Adapt and Reuse or Demolish with a Purpose
From the safety of the River Club high atop the Wells Fargo building in downtown Jacksonville we don’t hear a countdown, but the muffled sound of a warning siren from three blocks away makes it through the double-paned glass we are all intently peering through. I have a brief moment of illogical panic: “What if something goes terribly wrong and brings down the building we’re in as well?” As the staccato booms of the timed implosions reach our ears I realize that it’s too late to worry about such possibilities now, the old city hall annex is already being reduced to a pile of rubble right in front of our eyes. Over three hundred city and business leaders and their families ooh and aah as the fifteen-story, fifty-nine-year-old building caves in on itself and disappears in a thick, rapidly expanding cloud of dust.
I was attending an “implosion viewing” organized by Perry McCall Construction, Inc. and the mood was festive as everyone enjoyed coffee, donuts, and networking, encouraged by the kind words in Executive Vice President Brad Glass’s email invitation, “Please bring lots of business cards and share them with each other. Make an effort to introduce yourself to others and ask about their business and how you might help them succeed.” It was just the sort of event that celebrates the best of Jacksonville, a big city with just the right amount of small town charm.
However, when it comes to the city’s decisions about demolishing some of its older buildings without a plan in place, many local architects don’t find much to celebrate. Steve Lovett, a partner with ELM – Ervin Lovett Miller, echoes the sentiments of many of his colleagues when he says, “Multimillion dollar civic investment shouldn’t be pursued without a clear plan, whether it’s construction, demolition, or anything else. With no plan, any success is left to dumb luck.” Although city leaders have made vague promises of a revitalized Downtown when referring to the demolition of the city hall annex and the old Duval County Courthouse there doesn’t yet seem to be a viable strategy for possible future development of the East Bay Street sites. And it now appears that the city is going to introduce the wrecking ball to yet another iconic riverfront structure later this year instead of considering adaptive reuse proposals. Step up Jacksonville Landing, it looks like you’re the next to go.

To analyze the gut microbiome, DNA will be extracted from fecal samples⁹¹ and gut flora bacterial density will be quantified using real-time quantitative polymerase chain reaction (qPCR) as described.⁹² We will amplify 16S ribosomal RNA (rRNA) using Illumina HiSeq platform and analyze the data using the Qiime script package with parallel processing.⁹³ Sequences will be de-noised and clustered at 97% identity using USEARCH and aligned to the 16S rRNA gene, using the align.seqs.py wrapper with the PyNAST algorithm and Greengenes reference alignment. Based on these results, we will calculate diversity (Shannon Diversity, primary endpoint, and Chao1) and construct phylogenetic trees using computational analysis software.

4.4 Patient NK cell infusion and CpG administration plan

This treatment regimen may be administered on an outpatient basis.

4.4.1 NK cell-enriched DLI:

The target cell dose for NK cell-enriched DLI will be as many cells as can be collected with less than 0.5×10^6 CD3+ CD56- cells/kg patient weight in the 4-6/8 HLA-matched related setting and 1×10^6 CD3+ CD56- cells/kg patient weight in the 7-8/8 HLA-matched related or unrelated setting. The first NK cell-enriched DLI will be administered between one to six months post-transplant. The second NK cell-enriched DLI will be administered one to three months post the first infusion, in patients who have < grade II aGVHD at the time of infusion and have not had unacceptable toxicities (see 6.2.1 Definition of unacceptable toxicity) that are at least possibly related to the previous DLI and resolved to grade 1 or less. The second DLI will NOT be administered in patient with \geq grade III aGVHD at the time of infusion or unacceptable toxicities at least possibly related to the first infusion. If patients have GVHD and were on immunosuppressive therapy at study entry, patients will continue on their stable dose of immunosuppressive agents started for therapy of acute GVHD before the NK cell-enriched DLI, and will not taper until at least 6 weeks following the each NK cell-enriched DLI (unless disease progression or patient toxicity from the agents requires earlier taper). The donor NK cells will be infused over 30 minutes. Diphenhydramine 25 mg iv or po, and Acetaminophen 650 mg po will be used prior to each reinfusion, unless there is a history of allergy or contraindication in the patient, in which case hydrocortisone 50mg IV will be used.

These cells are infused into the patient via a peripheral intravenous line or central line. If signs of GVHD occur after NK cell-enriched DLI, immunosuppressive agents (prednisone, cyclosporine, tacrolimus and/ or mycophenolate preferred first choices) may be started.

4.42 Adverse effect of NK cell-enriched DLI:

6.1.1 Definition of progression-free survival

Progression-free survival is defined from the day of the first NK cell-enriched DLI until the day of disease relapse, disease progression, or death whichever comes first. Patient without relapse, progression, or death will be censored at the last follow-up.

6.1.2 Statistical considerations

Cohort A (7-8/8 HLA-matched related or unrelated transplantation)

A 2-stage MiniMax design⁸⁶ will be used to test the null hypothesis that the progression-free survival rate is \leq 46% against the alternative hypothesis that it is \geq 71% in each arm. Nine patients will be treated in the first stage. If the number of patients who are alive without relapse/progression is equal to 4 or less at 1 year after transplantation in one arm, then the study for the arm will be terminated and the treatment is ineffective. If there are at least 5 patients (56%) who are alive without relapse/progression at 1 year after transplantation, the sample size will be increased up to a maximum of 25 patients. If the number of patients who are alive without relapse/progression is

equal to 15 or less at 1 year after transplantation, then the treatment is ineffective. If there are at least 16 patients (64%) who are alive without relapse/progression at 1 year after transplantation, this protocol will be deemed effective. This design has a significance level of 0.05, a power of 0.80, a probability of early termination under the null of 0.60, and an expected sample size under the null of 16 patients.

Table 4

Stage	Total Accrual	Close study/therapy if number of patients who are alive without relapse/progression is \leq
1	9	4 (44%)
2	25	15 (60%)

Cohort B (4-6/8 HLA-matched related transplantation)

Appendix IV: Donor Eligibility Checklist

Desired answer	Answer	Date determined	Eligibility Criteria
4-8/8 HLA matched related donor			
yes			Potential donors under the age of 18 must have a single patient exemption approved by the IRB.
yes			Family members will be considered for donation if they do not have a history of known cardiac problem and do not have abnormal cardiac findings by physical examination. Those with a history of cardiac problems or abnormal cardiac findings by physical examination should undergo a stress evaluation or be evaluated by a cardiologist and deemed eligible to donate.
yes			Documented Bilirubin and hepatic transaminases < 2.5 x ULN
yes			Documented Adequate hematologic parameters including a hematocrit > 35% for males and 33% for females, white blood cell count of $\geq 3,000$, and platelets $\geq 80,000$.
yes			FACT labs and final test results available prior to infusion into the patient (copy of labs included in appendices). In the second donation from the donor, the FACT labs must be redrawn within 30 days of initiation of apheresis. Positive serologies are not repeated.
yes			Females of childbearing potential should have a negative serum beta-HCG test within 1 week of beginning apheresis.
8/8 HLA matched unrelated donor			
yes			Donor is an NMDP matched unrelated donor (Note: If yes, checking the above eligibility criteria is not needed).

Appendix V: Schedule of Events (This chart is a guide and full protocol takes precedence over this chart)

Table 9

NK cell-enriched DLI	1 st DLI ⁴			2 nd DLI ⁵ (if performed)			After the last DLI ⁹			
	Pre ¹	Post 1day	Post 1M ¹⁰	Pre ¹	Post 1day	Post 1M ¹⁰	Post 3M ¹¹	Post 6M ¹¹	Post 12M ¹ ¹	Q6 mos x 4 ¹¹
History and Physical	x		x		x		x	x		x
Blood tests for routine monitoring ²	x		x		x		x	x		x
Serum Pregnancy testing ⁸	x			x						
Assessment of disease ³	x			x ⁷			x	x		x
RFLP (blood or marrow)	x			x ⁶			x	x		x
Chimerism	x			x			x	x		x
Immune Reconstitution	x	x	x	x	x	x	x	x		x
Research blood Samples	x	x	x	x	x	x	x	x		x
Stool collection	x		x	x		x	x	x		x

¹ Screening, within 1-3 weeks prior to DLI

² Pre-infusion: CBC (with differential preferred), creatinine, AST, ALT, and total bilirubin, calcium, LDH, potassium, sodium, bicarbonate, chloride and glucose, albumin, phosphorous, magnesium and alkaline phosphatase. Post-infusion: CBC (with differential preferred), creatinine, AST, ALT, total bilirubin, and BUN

Architect and founder of studioYVESinc+ Yves Rathle says he was one of the original designers that worked on the Landing in the 1980s with the Rouse Company and architect Benjamin Thompson, pioneers of the festival marketplace. Rathle says he also worked on the Landing’s sister project, the Bayside Marketplace in Miami. Bayside is now undergoing extensive renovations that were approved by the Miami Commission and city voters in 2014. Although it may have looked dated and a bit shabby five years ago, the structure remained a popular tourist draw and was deemed worthy of saving, unlike our own once-popular mall. Some local architects agree that the Landing does have flaws that need to be addressed, but say that the current state of the Landing has more to do with its management and the general decline of the area in the past thirty years than its architecture.
Today Rathle is working with Chris Flagg of Haskell to develop a plan for a riverfront project that is going to take the place of another older building now deemed obsolete and scheduled for demolition. The Times-Union building, built in the mid-1960s and a prime example of mid-century modern architecture, now sits empty, abandoned by the journalists who once roamed its formerly busy hallways. The five-story structure and nearly twenty-acre site on the St. Johns River wasn’t part of the deal when the Morris family sold the Times-Union to GateHouse Media in 2017. Although the family’s plans to redevelop the property will soon lead to the razing of the structures on the site, including the Times-Union building, Rathle explains that the family wants to do what is best for Jacksonville, “it’s important to have a comprehensive, executable plan prior to demolition of its legacy structures.”